Venison Seeks Its Spot In the U.S. Food Chain
Wednesday, October 17, 2007
As perfect squares of dark red meat sizzled in a pool of olive oil, an alluring aroma alerted shoppers to free protein at the end of Aisle Three.[an error occurred while processing this directive]
That's where New Zealand farmer Andy Russell was sticking toothpicks in tiny portions of blood-rare venison steak. And while Russell mostly heard such responses as "that's delicious" in this sampling at Whole Foods Market in Logan Circle, he estimates that about 20 percent of the customers evoked the name of a certain adorable Disney fawn.
"Bambi!" said Brookland resident Frances Manning, 65, after a nibble. "I like animals. Now all I can think about is Bambi. We don't need to eat everything."
But to Russell, who was in town recently to represent the export company Firstlight Foods, grass-fed venison shouldn't be considered far-fetched. It's a lean, healthful choice with more protein, less saturated fat and three times more iron than beef. And it's certainly not Bambi, who besides being a 65-year-old fictional animated character is a different breed altogether: a wild white-tailed deer.
Unlike the gamy meat from white-tails, venison from farm-raised red deer tastes mild. And when cooked properly -- quickly and at high heat -- it's tender and juicy.
For New Zealand venison farmers, who also raise cattle and sheep in the same pastures, the United States is an untapped market. U.S. deer farmers have a national organization but no marketing campaign. Continued widespread drought in the key deer-farming states of Texas and Pennsylvania, coupled with the fear of spreading a disease that nearly shut down the U.S. industry in 2002, has New Zealanders seeing an opportunity.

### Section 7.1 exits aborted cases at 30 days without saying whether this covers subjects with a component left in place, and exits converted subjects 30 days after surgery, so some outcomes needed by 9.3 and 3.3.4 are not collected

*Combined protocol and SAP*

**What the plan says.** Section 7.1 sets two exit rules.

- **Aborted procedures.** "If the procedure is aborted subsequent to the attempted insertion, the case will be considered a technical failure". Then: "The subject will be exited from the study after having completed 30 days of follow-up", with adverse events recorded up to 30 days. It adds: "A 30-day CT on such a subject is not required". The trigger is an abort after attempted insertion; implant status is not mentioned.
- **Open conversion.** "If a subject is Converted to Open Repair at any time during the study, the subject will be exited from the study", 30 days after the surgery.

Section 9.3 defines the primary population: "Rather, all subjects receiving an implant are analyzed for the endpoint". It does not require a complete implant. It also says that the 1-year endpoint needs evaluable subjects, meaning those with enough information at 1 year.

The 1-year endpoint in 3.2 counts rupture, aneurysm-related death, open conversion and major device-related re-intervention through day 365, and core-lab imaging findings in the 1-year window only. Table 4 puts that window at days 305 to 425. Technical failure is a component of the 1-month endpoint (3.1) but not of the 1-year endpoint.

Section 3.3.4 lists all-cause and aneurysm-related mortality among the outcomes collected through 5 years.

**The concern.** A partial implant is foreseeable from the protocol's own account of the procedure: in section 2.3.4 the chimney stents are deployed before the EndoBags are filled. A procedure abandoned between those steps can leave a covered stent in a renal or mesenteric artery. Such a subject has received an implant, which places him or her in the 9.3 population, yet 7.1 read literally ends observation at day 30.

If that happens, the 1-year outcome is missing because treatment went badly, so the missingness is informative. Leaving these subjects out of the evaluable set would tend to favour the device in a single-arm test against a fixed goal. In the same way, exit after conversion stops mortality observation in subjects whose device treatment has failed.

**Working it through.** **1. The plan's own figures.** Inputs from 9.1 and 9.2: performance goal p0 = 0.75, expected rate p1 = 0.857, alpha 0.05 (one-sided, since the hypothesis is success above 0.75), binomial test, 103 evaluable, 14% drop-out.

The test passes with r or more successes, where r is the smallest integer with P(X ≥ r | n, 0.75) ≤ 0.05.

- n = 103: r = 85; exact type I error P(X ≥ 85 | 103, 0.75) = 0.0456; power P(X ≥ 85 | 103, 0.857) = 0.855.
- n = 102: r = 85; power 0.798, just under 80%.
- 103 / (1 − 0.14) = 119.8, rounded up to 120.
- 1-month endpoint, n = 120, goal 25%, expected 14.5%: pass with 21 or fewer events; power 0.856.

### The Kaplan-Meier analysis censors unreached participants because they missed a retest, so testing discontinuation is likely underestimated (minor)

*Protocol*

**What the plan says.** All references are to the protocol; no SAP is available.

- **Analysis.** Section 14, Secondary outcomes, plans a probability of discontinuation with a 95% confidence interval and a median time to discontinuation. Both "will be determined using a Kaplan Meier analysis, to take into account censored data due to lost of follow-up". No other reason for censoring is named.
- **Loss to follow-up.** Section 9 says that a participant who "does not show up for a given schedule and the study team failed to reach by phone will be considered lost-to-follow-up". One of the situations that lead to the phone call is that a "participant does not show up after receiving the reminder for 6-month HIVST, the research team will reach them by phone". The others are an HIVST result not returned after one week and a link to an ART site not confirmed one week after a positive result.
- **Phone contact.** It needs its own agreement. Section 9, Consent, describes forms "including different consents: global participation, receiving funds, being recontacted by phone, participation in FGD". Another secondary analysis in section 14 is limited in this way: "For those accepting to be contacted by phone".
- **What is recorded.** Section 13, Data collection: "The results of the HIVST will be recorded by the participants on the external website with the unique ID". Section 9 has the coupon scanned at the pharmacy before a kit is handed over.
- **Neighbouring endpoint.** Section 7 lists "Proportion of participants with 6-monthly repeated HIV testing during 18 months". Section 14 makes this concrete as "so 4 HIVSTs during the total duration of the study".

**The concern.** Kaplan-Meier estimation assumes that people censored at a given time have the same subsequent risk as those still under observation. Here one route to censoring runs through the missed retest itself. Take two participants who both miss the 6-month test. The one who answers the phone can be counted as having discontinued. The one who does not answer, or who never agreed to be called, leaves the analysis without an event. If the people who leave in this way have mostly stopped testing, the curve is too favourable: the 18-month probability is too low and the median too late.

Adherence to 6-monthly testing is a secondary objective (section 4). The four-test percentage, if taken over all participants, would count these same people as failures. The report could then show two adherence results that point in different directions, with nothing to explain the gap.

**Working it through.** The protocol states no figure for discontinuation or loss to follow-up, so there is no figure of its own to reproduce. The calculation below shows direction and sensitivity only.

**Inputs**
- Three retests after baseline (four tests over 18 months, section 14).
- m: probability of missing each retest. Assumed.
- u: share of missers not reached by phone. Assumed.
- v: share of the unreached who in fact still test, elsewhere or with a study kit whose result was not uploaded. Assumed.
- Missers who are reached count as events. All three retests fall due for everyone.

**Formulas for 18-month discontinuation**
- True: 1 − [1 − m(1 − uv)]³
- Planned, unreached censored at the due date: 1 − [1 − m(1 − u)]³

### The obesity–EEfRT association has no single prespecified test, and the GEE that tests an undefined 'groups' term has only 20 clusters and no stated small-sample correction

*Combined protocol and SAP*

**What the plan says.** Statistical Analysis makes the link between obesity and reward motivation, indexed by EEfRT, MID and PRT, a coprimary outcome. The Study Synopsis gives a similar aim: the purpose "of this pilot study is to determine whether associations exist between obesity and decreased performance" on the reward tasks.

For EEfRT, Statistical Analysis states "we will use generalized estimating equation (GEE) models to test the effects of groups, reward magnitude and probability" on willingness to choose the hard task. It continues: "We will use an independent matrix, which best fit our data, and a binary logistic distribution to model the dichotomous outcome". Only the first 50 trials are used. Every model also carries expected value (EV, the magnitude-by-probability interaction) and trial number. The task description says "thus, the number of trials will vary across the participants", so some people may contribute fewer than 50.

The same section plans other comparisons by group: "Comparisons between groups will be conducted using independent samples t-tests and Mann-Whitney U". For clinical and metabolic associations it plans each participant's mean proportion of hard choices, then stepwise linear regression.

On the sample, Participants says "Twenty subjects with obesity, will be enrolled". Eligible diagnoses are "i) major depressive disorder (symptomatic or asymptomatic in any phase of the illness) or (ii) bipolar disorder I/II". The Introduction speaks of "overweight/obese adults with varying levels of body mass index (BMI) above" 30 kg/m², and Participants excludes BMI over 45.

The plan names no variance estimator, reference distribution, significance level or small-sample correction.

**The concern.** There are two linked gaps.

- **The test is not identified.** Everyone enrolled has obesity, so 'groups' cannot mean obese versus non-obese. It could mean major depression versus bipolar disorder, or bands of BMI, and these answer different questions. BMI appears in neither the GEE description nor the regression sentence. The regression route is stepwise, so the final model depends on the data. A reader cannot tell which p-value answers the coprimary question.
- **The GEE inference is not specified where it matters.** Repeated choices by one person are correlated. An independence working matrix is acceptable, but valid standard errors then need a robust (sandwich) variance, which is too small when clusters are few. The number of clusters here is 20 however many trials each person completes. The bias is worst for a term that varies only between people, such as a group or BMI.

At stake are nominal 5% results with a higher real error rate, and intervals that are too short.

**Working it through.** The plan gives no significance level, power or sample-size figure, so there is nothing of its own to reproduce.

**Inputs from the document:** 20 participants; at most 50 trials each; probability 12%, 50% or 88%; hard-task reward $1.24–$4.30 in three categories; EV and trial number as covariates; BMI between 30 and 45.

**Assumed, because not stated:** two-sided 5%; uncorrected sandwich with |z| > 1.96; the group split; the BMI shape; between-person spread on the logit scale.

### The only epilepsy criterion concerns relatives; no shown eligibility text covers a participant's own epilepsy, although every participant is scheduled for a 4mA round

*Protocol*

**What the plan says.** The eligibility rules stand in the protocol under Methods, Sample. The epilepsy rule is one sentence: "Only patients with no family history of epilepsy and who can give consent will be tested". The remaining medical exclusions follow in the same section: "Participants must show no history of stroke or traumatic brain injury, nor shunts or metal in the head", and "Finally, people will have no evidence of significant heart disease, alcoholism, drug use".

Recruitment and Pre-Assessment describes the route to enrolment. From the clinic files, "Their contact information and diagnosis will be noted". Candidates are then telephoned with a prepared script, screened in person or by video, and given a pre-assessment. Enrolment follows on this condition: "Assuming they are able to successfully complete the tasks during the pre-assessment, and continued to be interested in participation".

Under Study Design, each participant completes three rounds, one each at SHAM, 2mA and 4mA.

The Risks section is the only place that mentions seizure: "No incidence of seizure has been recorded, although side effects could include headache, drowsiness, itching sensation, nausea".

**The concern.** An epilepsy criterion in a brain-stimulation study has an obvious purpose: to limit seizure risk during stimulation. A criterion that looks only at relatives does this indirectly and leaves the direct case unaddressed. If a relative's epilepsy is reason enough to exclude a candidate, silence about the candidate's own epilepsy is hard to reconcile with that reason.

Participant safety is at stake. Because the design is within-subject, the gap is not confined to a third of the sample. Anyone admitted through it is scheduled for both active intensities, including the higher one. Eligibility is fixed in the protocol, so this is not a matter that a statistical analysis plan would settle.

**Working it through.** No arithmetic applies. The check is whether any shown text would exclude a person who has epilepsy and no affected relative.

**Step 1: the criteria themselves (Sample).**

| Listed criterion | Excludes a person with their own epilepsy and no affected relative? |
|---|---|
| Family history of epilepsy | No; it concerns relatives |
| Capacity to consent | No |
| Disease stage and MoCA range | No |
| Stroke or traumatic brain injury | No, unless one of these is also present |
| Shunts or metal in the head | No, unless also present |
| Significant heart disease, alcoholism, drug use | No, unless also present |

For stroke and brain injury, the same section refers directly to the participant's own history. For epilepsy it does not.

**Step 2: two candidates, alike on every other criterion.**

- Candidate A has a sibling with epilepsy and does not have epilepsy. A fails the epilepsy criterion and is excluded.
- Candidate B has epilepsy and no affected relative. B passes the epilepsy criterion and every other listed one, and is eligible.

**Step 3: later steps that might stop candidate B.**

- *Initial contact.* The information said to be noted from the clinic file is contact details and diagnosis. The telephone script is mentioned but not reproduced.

With an estimated 2 million red deer stocked on more than 3,500 farms, New Zealand has the world's largest deer-farming industry. The first farms went into business in the early 1970s as a way to manage an explosion in the population of red deer, an animal first brought to the islands from Scotland in the 1880s. More than 1 million deer roam free.
"We want to make venison an everyday product," says Russell, 43.
The farmer, who runs 1,500 Scottish red deer on his 400-acre, high-fenced farm on the west coast of the country's North Island, was on a 15-city promotional tour to 30 supermarkets with six other Firstlight farmers. He confided that he was "totally out of my comfort zone cooking in a supermarket. I go to town once in a fortnight."
About 95 percent of New Zealand venison is shipped to Europe, primarily to Germany. And the popularity there is growing. In the United Kingdom, one major supermarket chain reports that venison sales rose 70 percent in the last year and cites celebrity chefs as promoting the sales. (In the United States, some restaurants have long served venison from New Zealand, but retail sales are minimal. In fact, U.S. consumption of venison is so low that the government doesn't track it.)
But there is a supply-and-demand problem for the deer exporters. For the most part, Germans eat fresh venison in fall and winter, and then sales dramatically drop off. With New Zealand's lush, year-round growing season, farmers are hoping North America can fill the gap.
The United States has more than 7,800 elk and deer farms, with about 1,000 farms each in Texas and Pennsylvania. But the North American Deer Farmers Association estimates that only 20 percent of those farms produce venison for commercial sale. The others are hunting preserves and breeding stock farms, and in the United States it is illegal to sell venison from hunted deer.